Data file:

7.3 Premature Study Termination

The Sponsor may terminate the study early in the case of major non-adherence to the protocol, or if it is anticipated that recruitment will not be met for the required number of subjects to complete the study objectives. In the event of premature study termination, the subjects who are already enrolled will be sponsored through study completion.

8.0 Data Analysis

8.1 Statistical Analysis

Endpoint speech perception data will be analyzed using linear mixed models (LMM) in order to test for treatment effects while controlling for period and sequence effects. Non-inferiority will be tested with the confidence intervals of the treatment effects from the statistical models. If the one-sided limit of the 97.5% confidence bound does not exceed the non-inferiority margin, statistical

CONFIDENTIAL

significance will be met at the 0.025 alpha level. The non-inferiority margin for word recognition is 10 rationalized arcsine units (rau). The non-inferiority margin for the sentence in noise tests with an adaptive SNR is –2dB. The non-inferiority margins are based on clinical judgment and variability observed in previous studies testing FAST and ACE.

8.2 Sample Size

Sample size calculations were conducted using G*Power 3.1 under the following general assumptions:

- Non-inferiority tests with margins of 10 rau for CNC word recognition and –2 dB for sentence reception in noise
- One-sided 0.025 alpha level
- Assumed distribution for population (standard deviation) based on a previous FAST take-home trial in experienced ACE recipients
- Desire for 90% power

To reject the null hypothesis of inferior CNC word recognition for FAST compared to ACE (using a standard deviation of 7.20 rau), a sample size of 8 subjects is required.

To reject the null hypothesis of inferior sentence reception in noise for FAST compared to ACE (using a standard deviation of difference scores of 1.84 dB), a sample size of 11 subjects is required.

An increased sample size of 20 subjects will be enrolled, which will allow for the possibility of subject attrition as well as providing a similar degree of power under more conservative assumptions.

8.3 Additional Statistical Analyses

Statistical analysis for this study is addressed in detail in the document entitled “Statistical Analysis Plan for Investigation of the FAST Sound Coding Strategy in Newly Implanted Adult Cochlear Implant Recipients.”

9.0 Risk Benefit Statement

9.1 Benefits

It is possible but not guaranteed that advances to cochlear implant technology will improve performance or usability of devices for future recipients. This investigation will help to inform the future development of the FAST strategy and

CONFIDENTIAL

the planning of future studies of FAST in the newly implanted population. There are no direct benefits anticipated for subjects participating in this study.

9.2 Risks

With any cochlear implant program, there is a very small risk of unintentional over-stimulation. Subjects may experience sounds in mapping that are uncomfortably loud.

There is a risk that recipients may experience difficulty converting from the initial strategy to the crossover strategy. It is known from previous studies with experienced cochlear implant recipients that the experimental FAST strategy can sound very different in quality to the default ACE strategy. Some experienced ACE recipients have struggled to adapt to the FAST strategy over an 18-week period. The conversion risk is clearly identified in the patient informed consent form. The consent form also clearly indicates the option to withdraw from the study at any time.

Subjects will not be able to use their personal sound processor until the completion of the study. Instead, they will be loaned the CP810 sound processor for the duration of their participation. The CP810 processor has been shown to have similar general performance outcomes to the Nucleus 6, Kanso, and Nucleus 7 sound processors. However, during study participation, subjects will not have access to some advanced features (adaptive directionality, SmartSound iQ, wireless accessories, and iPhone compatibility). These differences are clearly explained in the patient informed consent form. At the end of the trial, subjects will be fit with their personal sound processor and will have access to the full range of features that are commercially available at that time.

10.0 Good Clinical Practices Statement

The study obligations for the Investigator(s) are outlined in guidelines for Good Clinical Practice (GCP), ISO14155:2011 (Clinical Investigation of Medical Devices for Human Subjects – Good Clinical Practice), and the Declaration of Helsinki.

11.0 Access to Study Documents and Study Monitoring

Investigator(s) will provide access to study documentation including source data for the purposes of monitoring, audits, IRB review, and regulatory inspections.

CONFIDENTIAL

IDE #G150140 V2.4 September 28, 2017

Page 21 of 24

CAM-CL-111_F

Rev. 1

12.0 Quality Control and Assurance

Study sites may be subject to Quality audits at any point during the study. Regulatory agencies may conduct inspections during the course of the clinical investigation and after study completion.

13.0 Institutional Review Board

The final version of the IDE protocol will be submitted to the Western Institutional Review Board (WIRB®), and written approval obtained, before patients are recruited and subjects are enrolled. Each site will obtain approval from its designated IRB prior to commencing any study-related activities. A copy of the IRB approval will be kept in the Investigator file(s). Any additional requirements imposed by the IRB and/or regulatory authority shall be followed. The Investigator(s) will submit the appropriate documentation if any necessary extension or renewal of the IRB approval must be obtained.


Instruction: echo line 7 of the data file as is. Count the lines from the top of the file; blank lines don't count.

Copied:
significance will be met at the 0.025 alpha level. The non-inferiority margin for word recognition is 10 rationalized arcsine units (rau). The non-inferiority margin for the sentence in noise tests with an adaptive SNR is –2dB. The non-inferiority margins are based on clinical judgment and variability observed in previous studies testing FAST and ACE.